Every afternoon I go out to the strikers, trying to see what they’re up to. But whom to support, I really don’t know. True, I still have the feeling that I haven’t seen completely where the Venezuelan money goes, and also I get the feeling that it might not all be benefiting the population at large. Ont he toehr hand — if one is to prioritize, why would one subsidize the gas of taxis? Food transport and buses, ok, but taxis?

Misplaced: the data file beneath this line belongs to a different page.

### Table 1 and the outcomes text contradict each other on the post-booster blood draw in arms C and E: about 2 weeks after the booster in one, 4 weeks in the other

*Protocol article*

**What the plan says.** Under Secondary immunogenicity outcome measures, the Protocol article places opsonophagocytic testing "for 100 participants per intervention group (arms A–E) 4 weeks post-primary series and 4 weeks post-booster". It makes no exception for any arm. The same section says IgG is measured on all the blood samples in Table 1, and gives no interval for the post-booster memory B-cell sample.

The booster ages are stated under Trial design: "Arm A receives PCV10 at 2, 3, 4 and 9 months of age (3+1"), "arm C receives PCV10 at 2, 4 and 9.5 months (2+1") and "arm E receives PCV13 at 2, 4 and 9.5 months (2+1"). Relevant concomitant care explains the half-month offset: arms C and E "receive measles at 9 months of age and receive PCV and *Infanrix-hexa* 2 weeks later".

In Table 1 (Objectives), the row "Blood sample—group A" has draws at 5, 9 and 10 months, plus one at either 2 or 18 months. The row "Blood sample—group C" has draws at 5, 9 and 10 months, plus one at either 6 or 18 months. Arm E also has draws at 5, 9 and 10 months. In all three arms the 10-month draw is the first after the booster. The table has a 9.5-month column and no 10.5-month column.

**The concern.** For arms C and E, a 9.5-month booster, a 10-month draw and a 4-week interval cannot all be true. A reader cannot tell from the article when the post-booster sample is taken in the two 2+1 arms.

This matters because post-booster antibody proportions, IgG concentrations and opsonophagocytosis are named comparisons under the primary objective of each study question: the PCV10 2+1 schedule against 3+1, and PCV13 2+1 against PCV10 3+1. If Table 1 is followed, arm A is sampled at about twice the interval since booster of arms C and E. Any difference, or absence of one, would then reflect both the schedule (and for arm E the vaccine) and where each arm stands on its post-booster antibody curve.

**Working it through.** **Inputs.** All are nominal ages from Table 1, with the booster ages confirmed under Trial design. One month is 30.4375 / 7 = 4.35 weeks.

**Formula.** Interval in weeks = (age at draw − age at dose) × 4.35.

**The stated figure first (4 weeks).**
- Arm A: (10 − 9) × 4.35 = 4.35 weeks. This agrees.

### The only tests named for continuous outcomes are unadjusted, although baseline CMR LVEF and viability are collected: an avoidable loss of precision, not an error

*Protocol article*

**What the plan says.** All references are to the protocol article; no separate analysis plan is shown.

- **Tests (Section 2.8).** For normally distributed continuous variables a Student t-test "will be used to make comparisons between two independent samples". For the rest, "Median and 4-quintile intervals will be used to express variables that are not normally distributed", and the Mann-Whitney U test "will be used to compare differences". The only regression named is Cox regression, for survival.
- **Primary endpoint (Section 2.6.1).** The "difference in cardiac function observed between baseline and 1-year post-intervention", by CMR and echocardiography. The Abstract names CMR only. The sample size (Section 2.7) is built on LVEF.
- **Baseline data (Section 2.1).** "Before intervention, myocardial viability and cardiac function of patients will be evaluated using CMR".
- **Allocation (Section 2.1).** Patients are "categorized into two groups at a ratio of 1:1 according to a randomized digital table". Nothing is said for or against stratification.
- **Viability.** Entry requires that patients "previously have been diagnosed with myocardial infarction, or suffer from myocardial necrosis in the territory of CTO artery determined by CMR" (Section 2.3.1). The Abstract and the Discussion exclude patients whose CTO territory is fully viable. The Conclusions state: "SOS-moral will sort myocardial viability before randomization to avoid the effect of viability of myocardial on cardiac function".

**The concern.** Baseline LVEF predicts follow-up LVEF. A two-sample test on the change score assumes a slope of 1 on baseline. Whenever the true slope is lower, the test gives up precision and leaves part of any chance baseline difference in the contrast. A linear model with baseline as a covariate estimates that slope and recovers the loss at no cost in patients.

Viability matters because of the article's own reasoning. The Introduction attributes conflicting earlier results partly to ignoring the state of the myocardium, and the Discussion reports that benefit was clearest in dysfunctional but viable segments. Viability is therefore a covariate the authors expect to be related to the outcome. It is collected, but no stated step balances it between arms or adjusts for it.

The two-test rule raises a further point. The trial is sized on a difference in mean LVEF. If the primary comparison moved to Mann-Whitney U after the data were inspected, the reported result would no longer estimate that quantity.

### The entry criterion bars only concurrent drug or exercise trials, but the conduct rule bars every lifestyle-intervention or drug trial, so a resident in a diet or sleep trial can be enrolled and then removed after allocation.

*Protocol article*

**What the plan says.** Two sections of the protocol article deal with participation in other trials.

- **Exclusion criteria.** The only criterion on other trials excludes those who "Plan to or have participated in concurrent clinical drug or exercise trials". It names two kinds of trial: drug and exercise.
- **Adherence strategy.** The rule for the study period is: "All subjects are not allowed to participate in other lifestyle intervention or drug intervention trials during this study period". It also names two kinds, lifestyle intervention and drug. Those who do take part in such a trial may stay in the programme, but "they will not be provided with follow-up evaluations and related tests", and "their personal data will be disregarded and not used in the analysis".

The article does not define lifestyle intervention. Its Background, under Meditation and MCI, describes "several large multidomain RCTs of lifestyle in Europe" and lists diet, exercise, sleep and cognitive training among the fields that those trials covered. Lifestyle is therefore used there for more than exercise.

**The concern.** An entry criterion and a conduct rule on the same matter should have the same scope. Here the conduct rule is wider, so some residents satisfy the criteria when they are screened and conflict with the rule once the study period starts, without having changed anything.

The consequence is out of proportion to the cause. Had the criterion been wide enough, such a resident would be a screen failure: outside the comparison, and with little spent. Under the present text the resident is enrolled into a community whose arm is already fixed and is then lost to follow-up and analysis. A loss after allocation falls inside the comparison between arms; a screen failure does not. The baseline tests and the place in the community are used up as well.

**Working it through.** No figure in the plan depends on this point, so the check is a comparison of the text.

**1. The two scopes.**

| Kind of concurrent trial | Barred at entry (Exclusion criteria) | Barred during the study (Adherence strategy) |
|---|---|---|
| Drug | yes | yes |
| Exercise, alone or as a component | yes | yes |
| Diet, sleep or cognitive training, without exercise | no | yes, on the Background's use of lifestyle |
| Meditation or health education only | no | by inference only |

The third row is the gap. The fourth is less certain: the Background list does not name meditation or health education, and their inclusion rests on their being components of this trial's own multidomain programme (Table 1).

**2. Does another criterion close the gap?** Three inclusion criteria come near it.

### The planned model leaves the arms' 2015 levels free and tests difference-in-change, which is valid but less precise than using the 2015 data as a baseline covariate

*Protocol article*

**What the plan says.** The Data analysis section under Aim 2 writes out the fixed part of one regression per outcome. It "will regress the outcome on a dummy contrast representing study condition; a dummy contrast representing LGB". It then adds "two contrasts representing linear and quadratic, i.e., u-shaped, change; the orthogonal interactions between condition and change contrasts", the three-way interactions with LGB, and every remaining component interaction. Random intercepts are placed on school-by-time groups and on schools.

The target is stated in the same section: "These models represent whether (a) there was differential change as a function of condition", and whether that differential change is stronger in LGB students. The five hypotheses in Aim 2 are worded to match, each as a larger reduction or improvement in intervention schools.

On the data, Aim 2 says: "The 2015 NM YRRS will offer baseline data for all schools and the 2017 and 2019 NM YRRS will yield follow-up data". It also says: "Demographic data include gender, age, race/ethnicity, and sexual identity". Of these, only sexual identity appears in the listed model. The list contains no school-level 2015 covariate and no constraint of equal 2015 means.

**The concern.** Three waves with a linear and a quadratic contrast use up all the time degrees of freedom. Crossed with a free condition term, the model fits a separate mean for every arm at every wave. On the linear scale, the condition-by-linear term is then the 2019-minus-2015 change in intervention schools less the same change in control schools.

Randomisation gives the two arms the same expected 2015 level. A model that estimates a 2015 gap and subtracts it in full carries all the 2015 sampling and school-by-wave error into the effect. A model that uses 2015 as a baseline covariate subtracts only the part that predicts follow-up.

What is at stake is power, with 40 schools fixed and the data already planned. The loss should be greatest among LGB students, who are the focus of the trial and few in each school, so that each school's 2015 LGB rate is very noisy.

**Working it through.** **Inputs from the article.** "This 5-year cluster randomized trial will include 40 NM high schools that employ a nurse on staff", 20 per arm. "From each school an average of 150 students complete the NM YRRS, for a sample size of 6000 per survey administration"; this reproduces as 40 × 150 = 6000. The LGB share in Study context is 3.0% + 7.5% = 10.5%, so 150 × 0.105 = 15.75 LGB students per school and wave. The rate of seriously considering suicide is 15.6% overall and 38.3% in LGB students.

Also, the intervention from the political right seems suspicious to me. Of course it’s easy for the Rodrigo to push all the guilt for everything that fails onto them. but it is true, that the papers have been in favor of the strike, and liberal party leaders have gone on radio with their support for it. A few days ago, I was sitting at the strike with the journalist of La Prensa. Given that I’m the only foreigner around there, I’m accepted as one of theirs. I asked him: “But seriously, you guys write that economists say that it is viable to subsidize petrol. But if you [the political right] were ever in charge, you wouldn’t even consider subsidizing anything — you want the free market, isn’t that right?” “Oh, of course he replied. This is a struggle amongst the Sandinistas.” He spoke a while about how bad the service of the bus drivers actually was and that they really didn’t deserve more. And then he went on to show me his camera that someone had sent him from Spain.